[vc_row css_animation=”” row_type=”row” use_row_as_full_screen_section=”no” type=”full_width” angled_section=”no” text_align=”left” background_image_as_pattern=”without_pattern”][vc_column][vc_column_text]”In Saturn’s Rings’ is a new IMAX film set to release this year. The first trailer debuts some of the 3D film composed from over 1,000,000 photographs from over 25 space missions. There’s no CGI in here at all, which is pretty impressive given the complexity and detail of the footage! Crank the quality up to 4k on YouTube (you might need to leave it overnight to buffer?), the detail is amazing.
A description from the film:
[blockquote text=”The film is 100% created using only flat 2D photographs (often hundreds or thousands per frame) stitched together for massive hundred megapixel+ resolutions that are scaled and zoomed using techniques developed by the filmmaker, based on Ken Burns and 2.5D photo animation processes.” text_color=”” width=”” line_height=”undefined” background_color=”” border_color=”” show_quote_icon=”yes” quote_icon_color=””]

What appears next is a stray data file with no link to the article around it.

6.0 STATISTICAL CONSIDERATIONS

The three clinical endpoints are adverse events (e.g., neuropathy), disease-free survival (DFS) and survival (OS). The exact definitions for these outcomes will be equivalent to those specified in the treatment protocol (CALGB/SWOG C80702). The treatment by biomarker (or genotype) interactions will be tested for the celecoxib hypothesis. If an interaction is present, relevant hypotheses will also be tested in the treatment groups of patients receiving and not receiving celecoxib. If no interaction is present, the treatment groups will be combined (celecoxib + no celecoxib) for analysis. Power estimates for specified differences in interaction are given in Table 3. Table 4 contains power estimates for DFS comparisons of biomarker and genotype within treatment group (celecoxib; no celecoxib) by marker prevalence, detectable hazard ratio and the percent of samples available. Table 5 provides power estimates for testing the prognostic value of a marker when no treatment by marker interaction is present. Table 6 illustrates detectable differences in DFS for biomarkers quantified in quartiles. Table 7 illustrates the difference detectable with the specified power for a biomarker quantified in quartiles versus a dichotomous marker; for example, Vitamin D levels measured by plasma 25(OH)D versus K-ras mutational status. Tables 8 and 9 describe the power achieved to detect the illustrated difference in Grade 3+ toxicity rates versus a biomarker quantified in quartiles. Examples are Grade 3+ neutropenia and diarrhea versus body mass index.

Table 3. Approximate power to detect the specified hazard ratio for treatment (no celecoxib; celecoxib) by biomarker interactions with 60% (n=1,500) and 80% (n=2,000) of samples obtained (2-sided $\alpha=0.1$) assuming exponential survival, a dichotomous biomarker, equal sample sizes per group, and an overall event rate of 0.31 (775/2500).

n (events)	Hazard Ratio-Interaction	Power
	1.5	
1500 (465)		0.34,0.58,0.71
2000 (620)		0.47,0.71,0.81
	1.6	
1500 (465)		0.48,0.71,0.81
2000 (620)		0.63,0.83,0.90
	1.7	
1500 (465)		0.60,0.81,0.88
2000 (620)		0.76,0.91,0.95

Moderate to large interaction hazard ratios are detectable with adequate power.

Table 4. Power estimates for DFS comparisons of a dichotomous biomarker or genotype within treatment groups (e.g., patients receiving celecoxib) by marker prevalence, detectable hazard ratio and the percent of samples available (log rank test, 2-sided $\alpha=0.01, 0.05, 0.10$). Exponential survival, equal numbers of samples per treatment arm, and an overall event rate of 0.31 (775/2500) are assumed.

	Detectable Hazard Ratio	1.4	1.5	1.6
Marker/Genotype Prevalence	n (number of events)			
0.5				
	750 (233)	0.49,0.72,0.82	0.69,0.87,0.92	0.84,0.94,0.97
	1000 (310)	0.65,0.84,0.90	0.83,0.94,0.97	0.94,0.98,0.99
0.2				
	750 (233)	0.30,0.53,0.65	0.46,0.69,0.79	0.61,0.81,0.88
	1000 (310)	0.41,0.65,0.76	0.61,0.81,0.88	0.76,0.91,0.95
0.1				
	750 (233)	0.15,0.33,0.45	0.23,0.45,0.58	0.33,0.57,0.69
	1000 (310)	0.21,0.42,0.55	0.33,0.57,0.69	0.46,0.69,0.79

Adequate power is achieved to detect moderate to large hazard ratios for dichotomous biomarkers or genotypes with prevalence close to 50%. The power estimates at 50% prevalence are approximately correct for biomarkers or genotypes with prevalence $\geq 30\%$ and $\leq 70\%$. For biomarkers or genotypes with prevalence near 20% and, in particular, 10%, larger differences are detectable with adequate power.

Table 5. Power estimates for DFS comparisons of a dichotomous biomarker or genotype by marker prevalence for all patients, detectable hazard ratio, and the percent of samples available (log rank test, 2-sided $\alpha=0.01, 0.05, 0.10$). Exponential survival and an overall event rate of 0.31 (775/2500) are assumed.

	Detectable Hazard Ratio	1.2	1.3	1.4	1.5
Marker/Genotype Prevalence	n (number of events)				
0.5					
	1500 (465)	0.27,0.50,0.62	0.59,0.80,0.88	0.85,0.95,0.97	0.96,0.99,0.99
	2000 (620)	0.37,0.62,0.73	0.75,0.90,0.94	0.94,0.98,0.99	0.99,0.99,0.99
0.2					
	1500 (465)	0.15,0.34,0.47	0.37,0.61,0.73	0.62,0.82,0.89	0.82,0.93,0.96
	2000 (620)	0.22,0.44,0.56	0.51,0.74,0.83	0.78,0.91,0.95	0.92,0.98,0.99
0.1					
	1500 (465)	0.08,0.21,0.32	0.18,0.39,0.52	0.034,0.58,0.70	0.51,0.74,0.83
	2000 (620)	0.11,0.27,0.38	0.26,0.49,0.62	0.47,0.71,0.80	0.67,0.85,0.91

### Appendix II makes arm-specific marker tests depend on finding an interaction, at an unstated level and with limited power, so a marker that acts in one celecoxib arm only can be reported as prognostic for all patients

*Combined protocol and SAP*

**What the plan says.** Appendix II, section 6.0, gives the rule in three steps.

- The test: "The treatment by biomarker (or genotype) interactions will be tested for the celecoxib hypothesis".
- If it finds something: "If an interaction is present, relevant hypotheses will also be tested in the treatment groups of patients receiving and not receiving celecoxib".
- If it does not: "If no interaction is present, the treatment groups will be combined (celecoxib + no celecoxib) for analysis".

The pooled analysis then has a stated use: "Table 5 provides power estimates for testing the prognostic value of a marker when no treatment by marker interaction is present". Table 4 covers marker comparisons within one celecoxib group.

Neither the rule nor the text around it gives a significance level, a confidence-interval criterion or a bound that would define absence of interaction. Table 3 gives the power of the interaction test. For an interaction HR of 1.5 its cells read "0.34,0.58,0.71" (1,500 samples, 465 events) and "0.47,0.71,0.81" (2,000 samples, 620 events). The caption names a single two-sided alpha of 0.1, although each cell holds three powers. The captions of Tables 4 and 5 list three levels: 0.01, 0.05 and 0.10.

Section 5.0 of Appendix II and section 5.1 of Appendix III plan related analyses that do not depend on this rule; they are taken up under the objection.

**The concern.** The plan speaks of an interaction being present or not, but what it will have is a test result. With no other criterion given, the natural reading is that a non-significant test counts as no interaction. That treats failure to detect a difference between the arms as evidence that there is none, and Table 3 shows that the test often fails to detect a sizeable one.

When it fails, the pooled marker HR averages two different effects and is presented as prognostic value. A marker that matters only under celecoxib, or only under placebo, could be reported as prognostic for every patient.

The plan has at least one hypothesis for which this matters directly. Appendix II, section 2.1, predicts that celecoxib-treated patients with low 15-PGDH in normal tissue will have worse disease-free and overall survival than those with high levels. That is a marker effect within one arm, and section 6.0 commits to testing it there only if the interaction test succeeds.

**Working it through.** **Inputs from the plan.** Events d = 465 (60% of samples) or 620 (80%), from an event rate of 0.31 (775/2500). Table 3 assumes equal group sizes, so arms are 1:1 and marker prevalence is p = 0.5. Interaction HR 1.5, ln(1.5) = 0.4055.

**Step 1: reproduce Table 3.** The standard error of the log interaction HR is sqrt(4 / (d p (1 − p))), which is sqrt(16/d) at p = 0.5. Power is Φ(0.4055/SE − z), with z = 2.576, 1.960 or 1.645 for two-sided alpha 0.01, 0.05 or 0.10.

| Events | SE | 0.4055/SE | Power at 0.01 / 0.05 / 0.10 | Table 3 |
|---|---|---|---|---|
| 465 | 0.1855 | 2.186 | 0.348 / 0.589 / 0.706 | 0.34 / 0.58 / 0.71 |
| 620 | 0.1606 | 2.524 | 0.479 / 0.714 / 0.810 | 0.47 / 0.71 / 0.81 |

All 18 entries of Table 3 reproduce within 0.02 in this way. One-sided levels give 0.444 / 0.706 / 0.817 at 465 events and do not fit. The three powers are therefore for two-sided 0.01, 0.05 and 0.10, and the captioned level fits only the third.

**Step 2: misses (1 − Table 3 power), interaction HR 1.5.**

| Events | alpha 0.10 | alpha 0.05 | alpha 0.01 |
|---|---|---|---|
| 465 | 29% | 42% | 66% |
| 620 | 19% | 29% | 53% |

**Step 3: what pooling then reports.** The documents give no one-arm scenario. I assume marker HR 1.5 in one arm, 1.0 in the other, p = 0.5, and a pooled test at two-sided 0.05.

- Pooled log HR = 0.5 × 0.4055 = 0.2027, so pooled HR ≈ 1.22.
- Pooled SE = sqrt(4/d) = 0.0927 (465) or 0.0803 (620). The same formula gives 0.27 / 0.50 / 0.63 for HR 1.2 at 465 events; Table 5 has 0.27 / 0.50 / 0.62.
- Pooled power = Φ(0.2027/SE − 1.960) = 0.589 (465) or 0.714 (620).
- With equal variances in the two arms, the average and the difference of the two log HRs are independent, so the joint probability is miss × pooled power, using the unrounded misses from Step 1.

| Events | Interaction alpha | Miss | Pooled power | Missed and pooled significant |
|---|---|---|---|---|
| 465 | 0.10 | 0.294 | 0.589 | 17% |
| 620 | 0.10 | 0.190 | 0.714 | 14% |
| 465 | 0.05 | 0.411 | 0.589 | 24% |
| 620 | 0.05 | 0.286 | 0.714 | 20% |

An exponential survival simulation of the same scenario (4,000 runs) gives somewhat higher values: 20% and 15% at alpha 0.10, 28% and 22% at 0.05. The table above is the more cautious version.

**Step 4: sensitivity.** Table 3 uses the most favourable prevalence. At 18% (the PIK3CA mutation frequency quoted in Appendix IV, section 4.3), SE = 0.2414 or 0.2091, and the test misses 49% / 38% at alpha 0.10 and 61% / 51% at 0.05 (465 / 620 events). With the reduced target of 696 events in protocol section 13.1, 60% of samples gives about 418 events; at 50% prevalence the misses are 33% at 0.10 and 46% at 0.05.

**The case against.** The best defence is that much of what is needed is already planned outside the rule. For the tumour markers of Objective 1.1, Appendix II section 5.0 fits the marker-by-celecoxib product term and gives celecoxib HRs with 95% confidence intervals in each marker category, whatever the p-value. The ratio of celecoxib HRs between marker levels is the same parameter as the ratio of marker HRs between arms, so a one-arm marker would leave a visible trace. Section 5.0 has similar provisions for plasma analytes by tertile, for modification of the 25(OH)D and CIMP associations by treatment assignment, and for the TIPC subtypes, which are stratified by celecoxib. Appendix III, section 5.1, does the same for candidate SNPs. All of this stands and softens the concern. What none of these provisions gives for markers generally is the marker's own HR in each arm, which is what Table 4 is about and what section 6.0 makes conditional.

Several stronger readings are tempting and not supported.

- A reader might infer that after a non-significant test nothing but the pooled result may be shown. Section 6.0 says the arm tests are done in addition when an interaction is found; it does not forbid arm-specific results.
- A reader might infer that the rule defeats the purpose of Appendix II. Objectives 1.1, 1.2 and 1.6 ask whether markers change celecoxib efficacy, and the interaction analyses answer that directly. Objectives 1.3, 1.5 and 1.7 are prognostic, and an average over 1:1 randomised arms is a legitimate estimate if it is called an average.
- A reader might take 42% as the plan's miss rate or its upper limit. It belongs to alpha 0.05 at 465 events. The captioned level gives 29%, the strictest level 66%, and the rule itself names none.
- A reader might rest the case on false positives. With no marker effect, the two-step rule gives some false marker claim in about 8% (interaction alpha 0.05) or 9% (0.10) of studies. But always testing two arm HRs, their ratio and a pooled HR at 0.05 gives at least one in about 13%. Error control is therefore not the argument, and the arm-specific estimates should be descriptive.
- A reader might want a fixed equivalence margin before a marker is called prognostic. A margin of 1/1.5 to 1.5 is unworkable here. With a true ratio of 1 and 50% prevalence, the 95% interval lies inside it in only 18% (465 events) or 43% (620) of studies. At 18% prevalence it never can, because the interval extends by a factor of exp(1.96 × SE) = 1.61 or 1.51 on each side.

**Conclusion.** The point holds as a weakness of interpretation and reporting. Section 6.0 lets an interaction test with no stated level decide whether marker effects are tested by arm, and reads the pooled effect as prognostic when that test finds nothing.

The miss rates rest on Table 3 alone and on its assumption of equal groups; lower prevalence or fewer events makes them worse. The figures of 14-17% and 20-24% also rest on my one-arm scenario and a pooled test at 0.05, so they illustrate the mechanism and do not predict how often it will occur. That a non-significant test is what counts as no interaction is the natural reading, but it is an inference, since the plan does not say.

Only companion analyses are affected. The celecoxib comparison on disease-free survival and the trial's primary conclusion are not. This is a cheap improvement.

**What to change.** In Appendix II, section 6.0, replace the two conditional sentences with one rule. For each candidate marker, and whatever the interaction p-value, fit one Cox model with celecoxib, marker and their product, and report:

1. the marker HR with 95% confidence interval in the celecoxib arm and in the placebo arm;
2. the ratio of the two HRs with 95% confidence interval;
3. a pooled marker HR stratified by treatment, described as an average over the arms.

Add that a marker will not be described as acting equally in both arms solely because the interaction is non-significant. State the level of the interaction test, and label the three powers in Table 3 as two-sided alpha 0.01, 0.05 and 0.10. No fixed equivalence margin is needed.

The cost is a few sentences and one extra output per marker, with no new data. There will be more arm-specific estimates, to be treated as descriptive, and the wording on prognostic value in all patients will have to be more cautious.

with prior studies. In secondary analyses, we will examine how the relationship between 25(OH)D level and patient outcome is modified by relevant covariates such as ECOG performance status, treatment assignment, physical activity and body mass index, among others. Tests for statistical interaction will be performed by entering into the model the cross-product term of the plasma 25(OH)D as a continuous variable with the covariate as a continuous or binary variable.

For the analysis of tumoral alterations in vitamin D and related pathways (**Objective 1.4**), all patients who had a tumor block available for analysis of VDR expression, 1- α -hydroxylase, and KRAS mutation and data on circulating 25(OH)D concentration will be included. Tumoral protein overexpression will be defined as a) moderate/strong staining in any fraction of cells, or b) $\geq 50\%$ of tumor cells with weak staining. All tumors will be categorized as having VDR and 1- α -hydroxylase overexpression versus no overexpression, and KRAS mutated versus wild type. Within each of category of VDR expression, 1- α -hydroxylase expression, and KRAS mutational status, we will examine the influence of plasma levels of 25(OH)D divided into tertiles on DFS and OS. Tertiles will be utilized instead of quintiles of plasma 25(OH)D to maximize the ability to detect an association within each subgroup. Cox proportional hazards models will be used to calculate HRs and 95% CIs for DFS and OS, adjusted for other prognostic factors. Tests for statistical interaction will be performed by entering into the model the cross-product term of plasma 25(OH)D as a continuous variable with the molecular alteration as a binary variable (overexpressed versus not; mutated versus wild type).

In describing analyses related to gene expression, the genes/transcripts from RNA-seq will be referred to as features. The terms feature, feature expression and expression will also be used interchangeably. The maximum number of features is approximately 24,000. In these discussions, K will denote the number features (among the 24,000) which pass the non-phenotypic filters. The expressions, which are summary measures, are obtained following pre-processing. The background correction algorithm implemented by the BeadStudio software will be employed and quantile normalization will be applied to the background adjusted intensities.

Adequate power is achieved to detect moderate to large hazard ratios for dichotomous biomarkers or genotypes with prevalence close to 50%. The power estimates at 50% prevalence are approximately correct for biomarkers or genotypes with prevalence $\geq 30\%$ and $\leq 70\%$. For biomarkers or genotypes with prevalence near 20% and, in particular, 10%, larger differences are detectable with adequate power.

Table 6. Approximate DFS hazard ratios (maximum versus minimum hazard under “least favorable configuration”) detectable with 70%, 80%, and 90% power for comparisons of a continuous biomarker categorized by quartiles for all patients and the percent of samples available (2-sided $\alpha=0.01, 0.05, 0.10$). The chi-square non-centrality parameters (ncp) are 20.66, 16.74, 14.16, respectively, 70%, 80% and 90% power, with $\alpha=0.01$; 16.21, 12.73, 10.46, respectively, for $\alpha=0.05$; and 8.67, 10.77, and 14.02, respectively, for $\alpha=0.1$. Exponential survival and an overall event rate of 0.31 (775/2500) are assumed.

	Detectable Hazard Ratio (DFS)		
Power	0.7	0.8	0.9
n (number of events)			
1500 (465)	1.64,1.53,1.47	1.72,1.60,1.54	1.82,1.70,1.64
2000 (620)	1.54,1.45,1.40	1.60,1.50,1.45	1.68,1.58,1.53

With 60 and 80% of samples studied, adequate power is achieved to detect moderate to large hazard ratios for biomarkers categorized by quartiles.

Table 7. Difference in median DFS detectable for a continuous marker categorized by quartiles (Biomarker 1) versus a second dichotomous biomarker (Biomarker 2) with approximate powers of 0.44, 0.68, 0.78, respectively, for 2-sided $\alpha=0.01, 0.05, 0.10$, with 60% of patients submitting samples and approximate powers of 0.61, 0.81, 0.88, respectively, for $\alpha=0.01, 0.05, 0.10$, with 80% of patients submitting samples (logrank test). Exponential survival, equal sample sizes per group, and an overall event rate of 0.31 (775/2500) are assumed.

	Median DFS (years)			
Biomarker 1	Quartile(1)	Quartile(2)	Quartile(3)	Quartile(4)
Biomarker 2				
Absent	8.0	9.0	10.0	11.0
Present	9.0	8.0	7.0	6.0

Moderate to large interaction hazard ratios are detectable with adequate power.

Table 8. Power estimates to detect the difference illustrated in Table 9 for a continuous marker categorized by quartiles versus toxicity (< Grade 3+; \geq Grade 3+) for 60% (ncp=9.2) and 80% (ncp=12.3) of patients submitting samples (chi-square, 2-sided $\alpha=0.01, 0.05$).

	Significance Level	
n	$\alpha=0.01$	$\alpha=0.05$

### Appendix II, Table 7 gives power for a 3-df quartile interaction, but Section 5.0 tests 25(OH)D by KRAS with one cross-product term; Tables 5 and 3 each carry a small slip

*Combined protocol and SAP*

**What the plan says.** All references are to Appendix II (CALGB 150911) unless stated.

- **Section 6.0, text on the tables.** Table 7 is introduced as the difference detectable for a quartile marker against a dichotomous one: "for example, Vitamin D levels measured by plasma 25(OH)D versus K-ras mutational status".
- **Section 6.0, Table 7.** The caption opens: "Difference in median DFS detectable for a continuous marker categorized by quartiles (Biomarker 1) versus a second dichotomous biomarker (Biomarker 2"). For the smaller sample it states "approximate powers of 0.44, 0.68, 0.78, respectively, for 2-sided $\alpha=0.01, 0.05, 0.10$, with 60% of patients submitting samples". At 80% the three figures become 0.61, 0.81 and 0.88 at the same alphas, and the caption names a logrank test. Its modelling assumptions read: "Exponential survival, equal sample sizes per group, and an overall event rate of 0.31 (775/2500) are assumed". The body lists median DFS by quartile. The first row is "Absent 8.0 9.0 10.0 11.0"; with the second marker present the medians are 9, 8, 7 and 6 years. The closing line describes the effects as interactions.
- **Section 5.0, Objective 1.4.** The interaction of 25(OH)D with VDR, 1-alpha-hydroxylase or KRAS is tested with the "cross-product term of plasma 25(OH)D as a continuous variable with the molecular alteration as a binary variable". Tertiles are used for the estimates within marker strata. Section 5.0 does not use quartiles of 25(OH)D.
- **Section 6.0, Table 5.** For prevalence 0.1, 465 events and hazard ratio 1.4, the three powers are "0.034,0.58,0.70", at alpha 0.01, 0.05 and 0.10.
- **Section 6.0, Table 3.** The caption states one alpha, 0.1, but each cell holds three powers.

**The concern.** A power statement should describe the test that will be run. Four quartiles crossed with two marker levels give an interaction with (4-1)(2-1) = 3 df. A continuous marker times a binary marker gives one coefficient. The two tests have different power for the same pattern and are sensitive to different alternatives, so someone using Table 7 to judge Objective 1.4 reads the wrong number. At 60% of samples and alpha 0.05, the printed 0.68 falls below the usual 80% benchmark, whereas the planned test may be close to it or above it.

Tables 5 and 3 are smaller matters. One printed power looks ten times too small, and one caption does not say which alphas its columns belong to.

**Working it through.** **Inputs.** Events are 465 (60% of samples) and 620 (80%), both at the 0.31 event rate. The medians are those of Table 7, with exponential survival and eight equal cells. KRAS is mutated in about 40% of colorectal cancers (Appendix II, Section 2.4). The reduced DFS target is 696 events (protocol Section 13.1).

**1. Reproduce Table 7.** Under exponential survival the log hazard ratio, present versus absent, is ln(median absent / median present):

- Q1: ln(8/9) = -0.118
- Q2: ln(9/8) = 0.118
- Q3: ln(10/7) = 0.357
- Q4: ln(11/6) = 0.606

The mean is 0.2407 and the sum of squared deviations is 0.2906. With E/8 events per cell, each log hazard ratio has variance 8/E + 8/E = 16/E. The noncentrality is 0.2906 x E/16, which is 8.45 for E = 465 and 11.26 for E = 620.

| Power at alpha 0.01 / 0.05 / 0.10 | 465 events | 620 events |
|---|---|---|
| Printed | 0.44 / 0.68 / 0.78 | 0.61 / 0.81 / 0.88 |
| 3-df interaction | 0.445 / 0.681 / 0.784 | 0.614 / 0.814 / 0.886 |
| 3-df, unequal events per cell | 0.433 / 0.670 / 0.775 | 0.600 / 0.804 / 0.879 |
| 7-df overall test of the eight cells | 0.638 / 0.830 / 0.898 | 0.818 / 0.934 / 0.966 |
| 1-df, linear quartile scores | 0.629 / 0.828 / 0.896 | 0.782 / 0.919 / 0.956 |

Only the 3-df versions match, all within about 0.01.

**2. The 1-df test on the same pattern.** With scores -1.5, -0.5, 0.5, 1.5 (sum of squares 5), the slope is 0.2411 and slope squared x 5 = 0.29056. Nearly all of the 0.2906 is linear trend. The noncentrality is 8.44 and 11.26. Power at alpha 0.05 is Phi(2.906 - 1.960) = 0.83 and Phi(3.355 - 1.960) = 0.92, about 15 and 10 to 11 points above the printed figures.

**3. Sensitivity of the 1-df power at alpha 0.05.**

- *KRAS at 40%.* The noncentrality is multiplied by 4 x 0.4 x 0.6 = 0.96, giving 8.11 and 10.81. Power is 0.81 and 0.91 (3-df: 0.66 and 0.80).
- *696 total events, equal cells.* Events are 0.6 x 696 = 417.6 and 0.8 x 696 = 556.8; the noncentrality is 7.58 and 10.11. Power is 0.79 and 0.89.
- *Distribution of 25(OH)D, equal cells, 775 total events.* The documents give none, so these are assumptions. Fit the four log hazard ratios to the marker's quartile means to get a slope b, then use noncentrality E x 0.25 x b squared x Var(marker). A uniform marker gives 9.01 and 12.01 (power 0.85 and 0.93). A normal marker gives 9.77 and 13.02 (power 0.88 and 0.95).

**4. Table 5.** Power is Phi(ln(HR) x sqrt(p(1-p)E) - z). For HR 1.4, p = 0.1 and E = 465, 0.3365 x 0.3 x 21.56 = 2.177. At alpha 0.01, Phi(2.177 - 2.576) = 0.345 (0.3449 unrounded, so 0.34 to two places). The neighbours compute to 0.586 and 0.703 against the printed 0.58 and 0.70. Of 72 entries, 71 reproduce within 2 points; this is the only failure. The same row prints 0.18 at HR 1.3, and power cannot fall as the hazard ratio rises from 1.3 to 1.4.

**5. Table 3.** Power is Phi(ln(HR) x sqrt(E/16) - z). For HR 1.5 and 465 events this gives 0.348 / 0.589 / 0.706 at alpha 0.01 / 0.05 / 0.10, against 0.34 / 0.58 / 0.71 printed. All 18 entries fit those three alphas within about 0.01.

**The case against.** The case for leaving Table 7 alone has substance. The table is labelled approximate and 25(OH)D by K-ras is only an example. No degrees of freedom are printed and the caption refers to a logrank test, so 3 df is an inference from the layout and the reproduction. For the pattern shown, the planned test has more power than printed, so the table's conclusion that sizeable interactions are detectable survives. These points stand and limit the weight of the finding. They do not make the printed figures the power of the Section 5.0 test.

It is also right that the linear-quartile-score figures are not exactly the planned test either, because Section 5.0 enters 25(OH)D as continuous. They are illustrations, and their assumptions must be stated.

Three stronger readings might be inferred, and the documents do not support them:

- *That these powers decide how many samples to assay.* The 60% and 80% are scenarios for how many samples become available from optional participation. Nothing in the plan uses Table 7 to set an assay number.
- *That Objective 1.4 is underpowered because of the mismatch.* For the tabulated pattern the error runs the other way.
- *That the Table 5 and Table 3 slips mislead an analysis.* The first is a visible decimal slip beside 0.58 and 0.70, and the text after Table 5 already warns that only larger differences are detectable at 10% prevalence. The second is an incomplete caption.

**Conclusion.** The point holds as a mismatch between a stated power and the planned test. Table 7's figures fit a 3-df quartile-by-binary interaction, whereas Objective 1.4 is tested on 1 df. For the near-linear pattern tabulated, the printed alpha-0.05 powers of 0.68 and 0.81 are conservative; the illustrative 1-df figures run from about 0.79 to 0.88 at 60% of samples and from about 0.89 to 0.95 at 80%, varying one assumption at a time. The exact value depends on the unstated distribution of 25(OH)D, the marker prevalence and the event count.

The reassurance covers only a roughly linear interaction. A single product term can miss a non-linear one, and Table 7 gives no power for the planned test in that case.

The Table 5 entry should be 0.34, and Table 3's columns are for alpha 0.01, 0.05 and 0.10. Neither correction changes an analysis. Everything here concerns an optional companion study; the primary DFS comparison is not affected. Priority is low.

A computer is actually not even required to do this – it could all be done exactly using photoanimation techniques from 100 years ago (http://en.wikipedia.org/wiki/Photoani…).
No 3D models, texture mapping, 3D CGI, camera projection, cloning or painting or any other VFX techniques are used – every pixel is what was captured in the photograph. The photographs are processed as minimally as possible – much less than your average Instagram photo.[/quote]